In a recent blog post, George Mason University law professor Ilya Somin wrote in defense of corporation rights in the context of the Supreme Court's most recent and controversial decision of Burwell v. Hobby Lobby.  The Hobby Lobby case examined if corporations can exercise religious beliefs and be exempt from providing certain contraceptive drugs mandated by the Affordable Care Act under the Religious Freedom Restoration Act (RFRA) as the owners of the corporation religiously object to providing the drugs to their employers in the form of health insurance packages.  "It is indeed true that corporations are not people. But those who own and operate them are. In modern society, people routinely use corporations for a wide range of activities," wrote Somin.  Continuing, Somin, who it is important to point out is an atheist and does not maintain sympathy for the particular religious beliefs of Hobby Lobby, argued, "If we consistently apply the principle that corporations are not entitled to constitutional rights because they are not real people, then the government would be free to censor newspapers and TV stations that use the corporate form, including the New York Times and CNN. Similarly, it would be free to take corporate property without paying the 'just compensation' required by the Fifth Amendment, or search it in ways that would otherwise be forbidden by the Fourth Amendment’s ban on unreasonable searches and seizures."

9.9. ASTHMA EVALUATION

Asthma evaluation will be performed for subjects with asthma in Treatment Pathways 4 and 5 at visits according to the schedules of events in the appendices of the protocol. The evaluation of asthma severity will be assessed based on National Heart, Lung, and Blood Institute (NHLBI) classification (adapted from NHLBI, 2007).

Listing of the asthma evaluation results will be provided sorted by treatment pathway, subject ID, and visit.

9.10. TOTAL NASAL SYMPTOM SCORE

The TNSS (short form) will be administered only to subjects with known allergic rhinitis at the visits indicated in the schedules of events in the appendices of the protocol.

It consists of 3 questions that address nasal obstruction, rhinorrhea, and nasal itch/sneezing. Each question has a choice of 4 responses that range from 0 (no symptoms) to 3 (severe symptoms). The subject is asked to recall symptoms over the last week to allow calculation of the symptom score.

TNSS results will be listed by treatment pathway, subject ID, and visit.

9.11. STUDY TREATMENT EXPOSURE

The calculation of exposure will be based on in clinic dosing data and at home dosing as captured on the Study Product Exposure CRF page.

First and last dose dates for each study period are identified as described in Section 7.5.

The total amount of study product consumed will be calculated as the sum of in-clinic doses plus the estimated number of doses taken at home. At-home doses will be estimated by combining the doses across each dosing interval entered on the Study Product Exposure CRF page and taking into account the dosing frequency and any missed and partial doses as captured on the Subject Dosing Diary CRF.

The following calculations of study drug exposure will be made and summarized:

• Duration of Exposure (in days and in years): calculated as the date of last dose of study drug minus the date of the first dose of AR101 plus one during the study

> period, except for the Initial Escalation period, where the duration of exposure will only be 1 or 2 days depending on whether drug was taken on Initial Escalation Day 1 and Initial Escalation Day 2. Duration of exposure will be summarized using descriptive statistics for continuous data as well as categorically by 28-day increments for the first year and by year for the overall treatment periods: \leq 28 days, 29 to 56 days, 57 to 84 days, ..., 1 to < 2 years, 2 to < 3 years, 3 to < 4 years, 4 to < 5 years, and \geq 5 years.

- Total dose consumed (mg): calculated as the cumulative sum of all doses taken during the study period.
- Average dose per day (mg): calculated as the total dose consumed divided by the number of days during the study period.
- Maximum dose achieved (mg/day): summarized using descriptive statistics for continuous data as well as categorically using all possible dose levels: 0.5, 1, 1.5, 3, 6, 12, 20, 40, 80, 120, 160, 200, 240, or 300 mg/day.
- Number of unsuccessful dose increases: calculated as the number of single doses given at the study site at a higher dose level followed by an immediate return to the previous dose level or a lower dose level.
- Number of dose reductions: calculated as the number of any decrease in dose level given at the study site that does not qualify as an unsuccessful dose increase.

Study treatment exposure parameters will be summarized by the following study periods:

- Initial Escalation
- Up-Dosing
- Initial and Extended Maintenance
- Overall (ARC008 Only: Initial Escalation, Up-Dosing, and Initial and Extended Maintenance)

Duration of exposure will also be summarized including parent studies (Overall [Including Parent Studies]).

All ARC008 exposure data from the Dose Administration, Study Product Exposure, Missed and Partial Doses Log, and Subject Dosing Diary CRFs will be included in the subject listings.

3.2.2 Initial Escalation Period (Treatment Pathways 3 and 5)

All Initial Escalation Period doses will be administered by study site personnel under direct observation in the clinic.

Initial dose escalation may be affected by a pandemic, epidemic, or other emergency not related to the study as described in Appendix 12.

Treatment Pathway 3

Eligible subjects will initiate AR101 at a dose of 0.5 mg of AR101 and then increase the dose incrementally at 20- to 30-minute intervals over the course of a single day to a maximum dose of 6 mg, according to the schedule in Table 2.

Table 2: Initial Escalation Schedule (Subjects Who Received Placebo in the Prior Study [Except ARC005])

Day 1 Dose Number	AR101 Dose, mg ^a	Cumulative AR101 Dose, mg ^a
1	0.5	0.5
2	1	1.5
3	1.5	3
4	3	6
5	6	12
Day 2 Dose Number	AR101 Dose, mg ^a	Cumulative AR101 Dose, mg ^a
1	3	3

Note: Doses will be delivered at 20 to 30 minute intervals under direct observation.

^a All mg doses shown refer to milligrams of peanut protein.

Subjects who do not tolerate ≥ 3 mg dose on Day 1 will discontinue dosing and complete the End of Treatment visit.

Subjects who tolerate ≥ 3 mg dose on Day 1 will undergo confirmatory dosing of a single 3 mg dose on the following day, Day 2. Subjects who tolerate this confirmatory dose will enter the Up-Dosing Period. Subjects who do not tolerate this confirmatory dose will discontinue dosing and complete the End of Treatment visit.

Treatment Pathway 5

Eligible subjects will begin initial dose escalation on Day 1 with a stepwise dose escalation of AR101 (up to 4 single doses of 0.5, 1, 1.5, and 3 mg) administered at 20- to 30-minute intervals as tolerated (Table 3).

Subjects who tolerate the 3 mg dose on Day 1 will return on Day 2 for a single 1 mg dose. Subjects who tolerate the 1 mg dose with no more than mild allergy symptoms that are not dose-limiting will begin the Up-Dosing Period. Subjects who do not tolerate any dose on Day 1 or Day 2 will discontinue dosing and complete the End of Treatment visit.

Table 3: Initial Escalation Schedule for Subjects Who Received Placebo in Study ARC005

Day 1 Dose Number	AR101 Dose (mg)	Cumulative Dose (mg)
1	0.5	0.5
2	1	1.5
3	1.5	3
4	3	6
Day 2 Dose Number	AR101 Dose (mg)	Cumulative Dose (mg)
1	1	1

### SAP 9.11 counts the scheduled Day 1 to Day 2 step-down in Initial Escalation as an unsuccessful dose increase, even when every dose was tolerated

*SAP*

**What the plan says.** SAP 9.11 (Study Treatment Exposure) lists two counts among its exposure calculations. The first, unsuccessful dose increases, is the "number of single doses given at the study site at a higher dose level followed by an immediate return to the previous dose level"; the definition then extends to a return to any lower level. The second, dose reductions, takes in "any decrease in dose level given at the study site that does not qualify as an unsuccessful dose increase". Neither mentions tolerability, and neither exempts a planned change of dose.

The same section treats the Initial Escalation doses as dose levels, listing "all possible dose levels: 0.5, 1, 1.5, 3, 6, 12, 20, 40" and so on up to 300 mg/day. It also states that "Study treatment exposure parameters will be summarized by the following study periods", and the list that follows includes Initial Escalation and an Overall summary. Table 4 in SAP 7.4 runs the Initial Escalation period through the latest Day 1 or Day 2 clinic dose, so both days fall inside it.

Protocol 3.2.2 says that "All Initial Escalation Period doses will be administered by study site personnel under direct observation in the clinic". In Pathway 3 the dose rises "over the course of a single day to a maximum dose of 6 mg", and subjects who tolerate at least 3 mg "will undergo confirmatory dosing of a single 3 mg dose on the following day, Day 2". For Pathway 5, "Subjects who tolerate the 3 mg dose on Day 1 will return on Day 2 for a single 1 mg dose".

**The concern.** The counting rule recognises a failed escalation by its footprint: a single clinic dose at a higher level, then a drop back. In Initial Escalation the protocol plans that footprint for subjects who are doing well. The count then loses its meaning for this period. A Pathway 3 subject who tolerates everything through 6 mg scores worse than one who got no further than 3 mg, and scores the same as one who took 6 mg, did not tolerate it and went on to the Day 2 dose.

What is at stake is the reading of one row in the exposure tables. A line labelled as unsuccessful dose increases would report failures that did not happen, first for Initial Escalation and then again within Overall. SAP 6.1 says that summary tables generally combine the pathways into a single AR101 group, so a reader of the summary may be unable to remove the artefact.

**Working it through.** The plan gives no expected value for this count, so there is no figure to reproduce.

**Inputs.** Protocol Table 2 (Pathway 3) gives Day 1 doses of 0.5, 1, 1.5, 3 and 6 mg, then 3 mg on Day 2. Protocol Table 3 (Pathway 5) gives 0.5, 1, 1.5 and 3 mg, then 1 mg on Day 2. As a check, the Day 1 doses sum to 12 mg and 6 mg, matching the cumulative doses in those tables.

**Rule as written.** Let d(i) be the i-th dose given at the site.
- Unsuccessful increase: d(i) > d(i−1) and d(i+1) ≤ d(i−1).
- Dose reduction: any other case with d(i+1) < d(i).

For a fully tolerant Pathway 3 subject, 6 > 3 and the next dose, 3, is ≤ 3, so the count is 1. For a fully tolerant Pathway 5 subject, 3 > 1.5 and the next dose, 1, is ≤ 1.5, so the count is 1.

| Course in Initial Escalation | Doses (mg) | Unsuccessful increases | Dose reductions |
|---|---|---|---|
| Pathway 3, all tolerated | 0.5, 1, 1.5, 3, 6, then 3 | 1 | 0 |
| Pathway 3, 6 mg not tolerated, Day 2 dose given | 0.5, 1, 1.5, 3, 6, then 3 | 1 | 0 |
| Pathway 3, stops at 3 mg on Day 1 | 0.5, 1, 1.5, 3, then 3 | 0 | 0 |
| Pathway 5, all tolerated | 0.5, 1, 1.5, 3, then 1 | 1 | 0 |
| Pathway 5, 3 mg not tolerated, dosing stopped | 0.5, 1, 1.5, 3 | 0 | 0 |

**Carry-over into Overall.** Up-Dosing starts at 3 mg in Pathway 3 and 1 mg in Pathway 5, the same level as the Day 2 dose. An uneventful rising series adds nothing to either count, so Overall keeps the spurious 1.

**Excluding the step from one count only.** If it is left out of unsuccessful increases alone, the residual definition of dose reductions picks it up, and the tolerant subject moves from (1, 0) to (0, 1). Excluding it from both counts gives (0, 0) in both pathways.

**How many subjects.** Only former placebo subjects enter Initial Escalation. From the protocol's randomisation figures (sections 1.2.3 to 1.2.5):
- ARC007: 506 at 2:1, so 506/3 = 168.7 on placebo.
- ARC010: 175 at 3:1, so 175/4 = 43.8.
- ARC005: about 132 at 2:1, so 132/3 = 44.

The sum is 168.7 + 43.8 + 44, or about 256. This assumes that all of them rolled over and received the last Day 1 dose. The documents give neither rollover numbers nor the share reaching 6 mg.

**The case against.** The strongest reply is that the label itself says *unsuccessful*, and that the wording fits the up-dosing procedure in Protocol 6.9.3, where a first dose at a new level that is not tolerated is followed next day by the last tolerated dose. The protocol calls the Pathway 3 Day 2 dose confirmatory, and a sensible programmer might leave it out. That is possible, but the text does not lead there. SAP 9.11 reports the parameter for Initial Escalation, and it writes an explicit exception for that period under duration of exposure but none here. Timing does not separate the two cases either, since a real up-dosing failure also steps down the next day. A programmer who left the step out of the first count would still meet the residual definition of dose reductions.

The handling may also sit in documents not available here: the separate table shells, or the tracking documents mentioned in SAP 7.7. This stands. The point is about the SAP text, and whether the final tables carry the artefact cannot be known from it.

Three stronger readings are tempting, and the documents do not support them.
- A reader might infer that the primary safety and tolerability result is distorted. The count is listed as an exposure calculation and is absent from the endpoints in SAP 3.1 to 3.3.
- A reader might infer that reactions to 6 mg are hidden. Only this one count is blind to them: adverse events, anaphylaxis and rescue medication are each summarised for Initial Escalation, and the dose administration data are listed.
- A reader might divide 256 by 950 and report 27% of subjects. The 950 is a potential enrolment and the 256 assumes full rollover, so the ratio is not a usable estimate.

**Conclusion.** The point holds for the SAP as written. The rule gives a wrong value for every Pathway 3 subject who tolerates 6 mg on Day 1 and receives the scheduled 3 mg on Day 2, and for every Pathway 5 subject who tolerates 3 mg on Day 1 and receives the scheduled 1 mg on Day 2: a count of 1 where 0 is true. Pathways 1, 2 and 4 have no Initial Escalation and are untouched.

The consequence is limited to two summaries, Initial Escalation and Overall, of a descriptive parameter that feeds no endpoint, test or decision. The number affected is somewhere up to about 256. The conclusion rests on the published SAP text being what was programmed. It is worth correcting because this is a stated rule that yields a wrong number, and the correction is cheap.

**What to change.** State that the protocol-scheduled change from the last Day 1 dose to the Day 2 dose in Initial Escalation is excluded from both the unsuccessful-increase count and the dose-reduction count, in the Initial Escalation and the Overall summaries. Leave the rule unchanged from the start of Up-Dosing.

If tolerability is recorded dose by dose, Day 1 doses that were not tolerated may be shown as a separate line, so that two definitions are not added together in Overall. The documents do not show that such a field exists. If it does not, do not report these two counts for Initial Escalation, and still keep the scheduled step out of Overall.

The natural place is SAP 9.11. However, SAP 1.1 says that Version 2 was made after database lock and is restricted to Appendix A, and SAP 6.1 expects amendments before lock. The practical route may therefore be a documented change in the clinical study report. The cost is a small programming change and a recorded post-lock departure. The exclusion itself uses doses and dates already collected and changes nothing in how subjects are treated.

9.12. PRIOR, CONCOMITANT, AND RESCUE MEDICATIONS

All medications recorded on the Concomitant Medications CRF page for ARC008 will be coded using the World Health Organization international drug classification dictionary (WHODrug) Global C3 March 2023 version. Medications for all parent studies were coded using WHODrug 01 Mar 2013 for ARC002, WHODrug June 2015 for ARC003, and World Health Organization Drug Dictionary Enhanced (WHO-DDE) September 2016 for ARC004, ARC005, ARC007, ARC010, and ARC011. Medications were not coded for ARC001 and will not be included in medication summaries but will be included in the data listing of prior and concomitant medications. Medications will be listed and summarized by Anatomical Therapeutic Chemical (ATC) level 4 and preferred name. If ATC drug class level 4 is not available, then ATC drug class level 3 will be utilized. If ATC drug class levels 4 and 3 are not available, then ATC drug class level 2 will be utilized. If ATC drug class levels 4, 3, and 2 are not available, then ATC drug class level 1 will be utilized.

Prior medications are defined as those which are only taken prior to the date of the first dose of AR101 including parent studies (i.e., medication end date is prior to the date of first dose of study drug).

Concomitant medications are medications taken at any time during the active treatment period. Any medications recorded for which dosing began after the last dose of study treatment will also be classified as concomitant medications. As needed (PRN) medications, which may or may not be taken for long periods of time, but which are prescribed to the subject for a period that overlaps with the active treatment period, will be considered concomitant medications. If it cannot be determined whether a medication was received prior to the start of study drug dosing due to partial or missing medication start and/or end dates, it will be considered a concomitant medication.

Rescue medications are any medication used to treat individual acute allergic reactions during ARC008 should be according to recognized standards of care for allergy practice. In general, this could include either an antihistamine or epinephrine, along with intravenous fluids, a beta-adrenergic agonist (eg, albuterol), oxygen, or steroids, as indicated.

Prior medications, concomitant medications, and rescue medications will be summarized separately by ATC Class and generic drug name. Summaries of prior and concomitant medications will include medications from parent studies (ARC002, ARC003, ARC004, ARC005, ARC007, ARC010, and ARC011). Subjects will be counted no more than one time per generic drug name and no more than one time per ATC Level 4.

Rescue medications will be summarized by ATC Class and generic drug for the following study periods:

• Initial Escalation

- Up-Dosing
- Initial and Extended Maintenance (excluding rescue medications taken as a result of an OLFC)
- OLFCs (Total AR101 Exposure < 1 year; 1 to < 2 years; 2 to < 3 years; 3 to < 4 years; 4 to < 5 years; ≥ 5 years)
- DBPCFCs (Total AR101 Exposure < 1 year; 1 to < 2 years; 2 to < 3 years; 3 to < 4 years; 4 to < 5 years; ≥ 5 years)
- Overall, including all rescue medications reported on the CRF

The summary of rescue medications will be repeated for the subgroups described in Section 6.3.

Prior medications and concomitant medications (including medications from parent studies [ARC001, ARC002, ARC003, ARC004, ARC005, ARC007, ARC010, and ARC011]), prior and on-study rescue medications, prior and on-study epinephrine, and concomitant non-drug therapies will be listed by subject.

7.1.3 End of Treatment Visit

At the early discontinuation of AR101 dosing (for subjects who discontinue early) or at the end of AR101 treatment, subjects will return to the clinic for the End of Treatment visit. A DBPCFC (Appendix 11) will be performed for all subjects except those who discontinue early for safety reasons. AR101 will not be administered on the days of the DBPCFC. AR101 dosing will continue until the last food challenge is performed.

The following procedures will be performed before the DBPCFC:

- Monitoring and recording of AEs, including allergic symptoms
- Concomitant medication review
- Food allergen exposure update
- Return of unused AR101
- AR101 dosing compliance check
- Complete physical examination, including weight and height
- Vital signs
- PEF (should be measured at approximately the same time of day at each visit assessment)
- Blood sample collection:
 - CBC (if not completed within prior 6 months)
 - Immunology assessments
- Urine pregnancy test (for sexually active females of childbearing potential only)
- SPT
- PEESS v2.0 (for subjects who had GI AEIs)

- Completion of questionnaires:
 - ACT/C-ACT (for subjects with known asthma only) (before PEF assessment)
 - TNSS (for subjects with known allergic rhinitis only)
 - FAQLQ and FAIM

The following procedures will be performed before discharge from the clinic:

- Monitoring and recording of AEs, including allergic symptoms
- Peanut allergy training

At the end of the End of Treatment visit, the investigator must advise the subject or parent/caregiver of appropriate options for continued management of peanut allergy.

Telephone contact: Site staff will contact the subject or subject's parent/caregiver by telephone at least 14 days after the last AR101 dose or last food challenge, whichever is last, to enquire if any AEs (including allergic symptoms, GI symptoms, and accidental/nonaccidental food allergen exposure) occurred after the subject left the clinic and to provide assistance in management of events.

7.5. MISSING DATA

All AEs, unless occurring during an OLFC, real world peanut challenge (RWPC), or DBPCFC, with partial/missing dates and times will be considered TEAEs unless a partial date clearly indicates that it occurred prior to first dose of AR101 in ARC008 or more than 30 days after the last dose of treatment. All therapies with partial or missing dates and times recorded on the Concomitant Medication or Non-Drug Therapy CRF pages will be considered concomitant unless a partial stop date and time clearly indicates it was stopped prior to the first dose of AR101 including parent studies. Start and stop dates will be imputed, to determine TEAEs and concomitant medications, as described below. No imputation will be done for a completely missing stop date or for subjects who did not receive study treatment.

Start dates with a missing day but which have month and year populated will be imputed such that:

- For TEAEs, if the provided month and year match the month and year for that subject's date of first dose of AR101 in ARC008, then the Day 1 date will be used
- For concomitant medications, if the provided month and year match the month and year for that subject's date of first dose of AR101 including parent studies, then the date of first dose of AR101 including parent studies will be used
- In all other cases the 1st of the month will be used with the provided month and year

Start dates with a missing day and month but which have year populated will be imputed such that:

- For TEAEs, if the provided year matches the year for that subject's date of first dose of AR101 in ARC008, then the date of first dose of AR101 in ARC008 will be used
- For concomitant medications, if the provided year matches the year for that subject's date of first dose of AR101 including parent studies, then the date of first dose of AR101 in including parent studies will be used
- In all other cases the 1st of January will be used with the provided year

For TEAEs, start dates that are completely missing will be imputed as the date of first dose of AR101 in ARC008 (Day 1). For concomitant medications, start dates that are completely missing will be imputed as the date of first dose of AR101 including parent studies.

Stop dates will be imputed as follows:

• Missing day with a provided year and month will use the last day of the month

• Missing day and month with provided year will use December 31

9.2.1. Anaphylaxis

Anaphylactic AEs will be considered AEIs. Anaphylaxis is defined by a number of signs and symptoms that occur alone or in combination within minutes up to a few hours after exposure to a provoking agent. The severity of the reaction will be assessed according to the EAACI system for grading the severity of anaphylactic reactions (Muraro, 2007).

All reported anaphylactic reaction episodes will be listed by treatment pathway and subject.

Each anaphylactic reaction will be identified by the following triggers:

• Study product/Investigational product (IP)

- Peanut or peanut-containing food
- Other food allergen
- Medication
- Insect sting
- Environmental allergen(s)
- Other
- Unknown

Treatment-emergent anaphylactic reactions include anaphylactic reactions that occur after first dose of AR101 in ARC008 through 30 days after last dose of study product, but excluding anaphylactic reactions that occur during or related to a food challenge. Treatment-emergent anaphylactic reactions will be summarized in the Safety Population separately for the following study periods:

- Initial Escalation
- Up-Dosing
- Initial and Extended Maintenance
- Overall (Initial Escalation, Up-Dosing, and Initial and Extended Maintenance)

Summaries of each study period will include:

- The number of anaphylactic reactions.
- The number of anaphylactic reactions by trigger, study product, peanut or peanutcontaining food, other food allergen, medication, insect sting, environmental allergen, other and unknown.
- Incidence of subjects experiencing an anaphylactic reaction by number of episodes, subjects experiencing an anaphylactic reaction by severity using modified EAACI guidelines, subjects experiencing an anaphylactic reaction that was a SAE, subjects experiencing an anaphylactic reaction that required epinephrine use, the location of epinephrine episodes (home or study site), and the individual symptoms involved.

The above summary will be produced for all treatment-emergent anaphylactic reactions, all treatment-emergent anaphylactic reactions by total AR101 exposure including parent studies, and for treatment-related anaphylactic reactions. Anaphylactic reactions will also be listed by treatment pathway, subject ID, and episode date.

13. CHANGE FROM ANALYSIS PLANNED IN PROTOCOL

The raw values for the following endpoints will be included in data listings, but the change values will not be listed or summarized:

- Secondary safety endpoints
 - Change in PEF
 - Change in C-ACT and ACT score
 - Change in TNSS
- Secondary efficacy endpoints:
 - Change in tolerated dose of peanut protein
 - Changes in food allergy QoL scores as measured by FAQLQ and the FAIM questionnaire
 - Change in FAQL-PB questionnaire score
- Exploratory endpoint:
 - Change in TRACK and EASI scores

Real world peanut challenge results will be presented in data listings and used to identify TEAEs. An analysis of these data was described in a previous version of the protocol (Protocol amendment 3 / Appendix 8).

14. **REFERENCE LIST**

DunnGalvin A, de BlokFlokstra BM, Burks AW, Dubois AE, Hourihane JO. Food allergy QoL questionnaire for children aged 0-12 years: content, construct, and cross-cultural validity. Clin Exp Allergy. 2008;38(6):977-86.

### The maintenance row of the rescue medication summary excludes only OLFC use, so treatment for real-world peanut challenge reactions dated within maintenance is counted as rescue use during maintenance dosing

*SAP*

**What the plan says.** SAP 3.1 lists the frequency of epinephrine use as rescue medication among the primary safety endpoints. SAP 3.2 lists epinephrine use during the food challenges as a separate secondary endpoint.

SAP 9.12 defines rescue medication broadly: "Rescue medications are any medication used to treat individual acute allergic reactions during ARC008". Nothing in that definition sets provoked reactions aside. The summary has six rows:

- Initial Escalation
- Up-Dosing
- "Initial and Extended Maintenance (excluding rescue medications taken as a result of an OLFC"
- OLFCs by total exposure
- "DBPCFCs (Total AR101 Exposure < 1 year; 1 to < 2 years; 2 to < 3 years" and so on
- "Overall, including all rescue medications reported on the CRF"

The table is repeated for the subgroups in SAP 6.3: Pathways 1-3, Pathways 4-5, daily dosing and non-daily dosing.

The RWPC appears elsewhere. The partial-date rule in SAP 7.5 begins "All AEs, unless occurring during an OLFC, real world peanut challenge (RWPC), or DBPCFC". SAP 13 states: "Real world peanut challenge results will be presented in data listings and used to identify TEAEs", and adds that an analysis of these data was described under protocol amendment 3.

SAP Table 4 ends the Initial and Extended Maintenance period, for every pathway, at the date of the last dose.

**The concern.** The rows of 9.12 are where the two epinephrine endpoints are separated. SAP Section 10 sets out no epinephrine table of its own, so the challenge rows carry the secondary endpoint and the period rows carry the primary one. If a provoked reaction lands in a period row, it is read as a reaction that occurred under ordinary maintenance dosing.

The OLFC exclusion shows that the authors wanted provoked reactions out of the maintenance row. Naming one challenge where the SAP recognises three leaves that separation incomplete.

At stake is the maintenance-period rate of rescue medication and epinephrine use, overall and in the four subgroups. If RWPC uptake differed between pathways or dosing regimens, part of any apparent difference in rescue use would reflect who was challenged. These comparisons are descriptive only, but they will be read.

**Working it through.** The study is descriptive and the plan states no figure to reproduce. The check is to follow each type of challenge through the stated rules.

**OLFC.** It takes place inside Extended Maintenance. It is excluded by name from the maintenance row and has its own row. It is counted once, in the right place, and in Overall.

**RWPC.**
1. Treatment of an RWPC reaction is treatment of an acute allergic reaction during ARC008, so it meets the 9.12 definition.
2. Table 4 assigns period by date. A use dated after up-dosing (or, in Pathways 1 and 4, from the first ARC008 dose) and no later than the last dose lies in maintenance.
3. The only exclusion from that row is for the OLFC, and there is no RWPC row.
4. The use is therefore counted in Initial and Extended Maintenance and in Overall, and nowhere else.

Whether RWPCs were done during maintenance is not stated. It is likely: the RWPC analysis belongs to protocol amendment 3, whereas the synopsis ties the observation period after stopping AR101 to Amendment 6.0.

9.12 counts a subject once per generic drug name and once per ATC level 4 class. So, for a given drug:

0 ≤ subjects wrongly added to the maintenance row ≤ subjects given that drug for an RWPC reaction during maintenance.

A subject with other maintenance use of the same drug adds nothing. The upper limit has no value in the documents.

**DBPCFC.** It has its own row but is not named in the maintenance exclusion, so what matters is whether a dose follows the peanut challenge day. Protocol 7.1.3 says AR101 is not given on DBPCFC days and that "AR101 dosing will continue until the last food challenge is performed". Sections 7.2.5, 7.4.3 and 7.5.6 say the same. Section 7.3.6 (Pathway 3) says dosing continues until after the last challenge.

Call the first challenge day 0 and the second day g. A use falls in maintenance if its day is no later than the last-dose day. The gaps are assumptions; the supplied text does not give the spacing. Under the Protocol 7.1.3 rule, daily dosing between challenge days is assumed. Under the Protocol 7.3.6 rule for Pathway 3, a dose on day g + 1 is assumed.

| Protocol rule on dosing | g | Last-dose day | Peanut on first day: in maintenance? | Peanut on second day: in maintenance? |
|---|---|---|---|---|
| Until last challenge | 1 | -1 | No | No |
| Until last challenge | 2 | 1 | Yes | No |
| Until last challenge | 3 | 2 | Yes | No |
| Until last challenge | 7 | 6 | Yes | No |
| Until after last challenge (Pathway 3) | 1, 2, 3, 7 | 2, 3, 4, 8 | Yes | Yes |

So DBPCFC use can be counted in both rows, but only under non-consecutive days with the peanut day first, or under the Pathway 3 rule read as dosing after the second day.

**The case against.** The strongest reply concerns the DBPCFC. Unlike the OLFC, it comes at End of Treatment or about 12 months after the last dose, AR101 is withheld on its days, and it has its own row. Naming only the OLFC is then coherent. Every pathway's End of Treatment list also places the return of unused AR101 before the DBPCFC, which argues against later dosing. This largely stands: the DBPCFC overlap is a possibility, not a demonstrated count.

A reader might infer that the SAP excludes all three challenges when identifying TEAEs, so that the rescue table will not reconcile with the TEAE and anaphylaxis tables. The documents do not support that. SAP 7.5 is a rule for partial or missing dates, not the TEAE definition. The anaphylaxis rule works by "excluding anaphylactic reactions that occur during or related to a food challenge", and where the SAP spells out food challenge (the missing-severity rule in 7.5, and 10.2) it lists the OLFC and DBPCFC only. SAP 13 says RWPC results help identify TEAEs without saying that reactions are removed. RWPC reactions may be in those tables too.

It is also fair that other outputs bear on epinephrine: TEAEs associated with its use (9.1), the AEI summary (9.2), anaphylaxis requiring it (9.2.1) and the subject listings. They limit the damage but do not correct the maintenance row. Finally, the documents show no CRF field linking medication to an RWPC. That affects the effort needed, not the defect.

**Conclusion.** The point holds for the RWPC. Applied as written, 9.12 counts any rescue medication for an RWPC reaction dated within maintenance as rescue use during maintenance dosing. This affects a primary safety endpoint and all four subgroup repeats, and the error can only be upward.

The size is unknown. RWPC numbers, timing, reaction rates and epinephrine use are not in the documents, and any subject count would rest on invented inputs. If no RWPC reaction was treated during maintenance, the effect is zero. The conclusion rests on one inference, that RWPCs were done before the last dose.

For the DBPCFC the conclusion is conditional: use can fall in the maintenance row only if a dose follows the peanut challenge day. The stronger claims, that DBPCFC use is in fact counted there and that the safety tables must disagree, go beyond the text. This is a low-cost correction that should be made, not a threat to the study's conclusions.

Those who oppose the notion of corporate personhood believe, it is absurd for a corporation, or a metaphysical entity, to exercise religion or enjoy the freedom of speech.  Again, using the Hobby Lobby case as a model, Winkler believes, "Hobby Lobby should only have the rights of legal personhood that are essential for its operations...The owners claim that their personal religious beliefs would be offended if they have to provide certain forms of birth control coverage to employees. Yet Hobby Lobby’s owners aren’t required by the law to do anything. The legal duty falls on Hobby Lobby, the company, not its owners. If Hobby Lobby fails to provide the required insurance, the company, not the owners, is responsible."  Witt also articulated some of the (limited) rights corporations enjoy in order for them to properly function in their business capacity: "[T]he law has treated corporations as what some lawyers call metaphysical persons. That is, they're persons for some purposes, and they're not persons for others...[F]or example, a corporation can be prosecuted for a crime, which usually only persons can be prosecuted. But on the other hand, corporations get rights. They get rights to contract. They can't marry or run for office or vote, but they can speak - things like that."